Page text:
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KING Henry the Sixth.
Humphry Duke of Gloucester, Uncle to the King. Cardinal Beauford, Bishop of Winchester, great Uncle to the King.
Duke of York pretending to the Crown.
Of the York Faction.
Of the King's Party.
Earl of Warwick,
Lord Scales, Governor of the Tower.
Young Stafford, bis Brother.
} Sons to the Duke of York.
A Spirit, attending on Jordan the Witch.
Jack Cade, Bevis, Michael, John Holland, Dick the Butcher, Smith the Weaver, aad several others, Rebels. Margaret, Queen to King Henry VI. fecretly in Love with the Duke of Suffolk.
Dame Eleanor, Wife to the Duke of Gloucefter.
Wife to Simpcox.
Petitioners, Aldermen, a Beadle, Sheriff and Officers, Citizens, with Faulconers, Guards, Melfengers, and
The SCENE is laid very difperfedly in feveral Parts of England.
King HENRY VI.
ACT I. SCENE I
Flourish of Trumpets: then, Hautboys. Enter King
S by your high imperial Majefty'
The fecond part, &c.] This and the third part were firft written under the title of the Contention of York and Lancafter, printed in 1600, but fince vaftly improved by the author. POPE. The fecond Part of K.Henry VI.] This and the Third part of King Henry VI.contain that troublefom Period of this Prince's Reign, .which took in the whole Contention betwixt the two Houfes of York and Lancaster: And under that title were thefe two Plays first acted and published. The prefent Scene opens with K.Henry's Marriage, which was in the 23d Year of his Reign; and clofes with the firft Battle fought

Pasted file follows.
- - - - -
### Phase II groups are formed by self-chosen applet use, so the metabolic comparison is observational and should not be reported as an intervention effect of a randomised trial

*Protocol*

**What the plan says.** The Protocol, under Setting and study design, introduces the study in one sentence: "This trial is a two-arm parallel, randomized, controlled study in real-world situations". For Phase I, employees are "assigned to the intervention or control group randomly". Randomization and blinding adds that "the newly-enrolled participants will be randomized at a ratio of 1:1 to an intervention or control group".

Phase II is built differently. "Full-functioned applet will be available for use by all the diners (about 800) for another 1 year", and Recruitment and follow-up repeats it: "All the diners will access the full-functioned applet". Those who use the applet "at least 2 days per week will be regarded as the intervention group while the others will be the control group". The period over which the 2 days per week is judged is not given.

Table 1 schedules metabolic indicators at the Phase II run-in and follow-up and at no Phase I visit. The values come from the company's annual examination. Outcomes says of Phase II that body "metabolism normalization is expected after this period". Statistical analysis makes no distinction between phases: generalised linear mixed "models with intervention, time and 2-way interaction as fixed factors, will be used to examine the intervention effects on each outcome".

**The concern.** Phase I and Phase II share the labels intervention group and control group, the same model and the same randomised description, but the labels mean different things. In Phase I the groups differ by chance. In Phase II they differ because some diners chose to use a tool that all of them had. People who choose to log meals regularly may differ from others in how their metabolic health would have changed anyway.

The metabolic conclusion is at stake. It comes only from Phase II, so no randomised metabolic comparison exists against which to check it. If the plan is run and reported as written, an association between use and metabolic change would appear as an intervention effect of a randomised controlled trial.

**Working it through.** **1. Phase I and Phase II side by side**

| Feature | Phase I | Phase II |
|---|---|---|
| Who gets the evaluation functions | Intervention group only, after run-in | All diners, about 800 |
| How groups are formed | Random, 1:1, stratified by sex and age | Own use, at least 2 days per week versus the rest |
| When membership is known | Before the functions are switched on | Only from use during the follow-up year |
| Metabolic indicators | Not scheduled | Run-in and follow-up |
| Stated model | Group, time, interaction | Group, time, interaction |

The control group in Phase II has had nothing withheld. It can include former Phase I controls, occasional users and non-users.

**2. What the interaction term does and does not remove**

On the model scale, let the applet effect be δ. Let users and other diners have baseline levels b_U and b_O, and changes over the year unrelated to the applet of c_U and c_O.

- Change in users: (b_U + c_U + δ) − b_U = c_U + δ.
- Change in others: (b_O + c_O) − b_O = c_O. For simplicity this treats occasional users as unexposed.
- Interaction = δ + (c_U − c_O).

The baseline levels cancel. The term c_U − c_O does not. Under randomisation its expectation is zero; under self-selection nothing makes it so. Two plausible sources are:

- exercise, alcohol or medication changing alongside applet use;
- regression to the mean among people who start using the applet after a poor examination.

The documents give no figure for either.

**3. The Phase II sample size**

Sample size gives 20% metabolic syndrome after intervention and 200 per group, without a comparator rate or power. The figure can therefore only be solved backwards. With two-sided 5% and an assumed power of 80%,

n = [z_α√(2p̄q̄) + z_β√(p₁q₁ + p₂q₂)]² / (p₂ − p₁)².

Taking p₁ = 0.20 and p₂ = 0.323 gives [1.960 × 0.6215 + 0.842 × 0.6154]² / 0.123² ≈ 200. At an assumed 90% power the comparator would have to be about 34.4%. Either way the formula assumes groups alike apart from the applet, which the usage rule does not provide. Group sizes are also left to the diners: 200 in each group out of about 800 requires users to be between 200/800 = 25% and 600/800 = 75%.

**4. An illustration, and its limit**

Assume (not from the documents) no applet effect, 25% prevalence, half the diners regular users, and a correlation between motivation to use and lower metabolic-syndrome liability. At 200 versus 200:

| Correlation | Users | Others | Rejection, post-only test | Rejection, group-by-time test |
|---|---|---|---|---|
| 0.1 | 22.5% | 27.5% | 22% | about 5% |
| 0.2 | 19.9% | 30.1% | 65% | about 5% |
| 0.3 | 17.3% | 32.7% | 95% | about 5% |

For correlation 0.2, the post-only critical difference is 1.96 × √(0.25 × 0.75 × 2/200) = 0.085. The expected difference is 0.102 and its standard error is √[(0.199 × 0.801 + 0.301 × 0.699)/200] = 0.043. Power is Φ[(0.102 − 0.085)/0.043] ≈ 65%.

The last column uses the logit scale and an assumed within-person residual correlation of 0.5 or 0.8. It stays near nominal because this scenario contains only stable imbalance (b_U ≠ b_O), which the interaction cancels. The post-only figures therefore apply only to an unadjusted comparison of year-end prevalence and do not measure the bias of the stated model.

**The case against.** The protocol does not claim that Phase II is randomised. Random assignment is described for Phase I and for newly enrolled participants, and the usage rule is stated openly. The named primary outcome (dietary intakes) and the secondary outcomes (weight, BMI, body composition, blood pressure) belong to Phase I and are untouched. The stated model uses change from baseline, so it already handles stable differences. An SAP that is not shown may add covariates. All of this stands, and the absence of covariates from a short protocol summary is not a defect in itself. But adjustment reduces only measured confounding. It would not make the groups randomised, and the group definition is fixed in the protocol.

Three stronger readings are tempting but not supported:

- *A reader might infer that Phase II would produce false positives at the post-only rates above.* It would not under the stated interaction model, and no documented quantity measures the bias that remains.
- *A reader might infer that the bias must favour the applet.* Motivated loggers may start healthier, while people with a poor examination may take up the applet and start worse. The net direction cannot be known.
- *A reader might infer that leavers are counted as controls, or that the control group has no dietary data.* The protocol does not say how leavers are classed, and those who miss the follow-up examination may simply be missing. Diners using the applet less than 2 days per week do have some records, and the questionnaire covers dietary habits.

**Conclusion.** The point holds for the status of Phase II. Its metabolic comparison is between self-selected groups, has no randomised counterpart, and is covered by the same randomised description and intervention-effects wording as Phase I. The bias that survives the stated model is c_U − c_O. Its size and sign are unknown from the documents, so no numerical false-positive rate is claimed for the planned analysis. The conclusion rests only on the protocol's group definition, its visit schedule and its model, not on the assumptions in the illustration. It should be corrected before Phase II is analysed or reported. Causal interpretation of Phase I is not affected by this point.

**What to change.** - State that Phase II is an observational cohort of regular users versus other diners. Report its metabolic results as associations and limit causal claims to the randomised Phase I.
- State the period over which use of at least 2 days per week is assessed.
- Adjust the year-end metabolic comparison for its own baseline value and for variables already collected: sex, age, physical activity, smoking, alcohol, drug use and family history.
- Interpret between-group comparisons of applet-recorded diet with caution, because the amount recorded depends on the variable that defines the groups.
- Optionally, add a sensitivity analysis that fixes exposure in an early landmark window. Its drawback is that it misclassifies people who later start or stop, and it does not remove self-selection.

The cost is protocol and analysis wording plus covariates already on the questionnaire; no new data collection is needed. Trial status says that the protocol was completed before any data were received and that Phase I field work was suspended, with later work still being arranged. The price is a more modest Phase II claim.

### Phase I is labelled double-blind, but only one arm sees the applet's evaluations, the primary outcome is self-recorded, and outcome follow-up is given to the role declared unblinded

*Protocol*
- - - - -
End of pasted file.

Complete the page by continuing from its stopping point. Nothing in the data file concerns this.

at St. Albans, and won by the York Faction, in the 33 Year of his Reign. So that it comprizes the Hiftory and Tranfactions of 10 Years. THEOBALD.
2 As by your high, &c.] Vide Hall's Chronicle, Fol. 66. Year 23. Init.
It is apparent that this play begins where the former ends, and continues the series of tranfactions, of which it prefuppofes the first part already known. This is a fufficient proof that the fecond and third parts were not written without dependance on the firft, tho' they were printed as containing a complete period of history.
To marry Princess Marg❜ret for your Grace;
In prefence of the kings of France and Sicil,
[Prefenting the Queen to the KingTo your moft gracious hand; that are the fubftance Of that great fhadow I did reprefent;
The happiest gift that ever Marquefs gave,
K. Henry. Suffolk, arife. Welcome, Queen Margaret;
I can exprefs no kinder fign of love,
Than this kind kifs. O Lord, that lend'st me life,
Q. Mar. Great King of England, and my gracious
The mutual conf'rence that my mind hath had, 3
3 The mutual conf'rence-] I am the bolder to addrefs you, having already familiarifed you to my imagination.
mine alder-lieveft Sovereign; Alder-lieveft is an old English word given to him to whom the speaker is fupreme
ly attached: Lieveft being the fuperlative of the comparative, levar, rather, from lief. So Hall in his Chronicle, Henry VI. Folio 12. Ryght hyghe and mighty Prince, and my right noble, and, after one, levest Lord.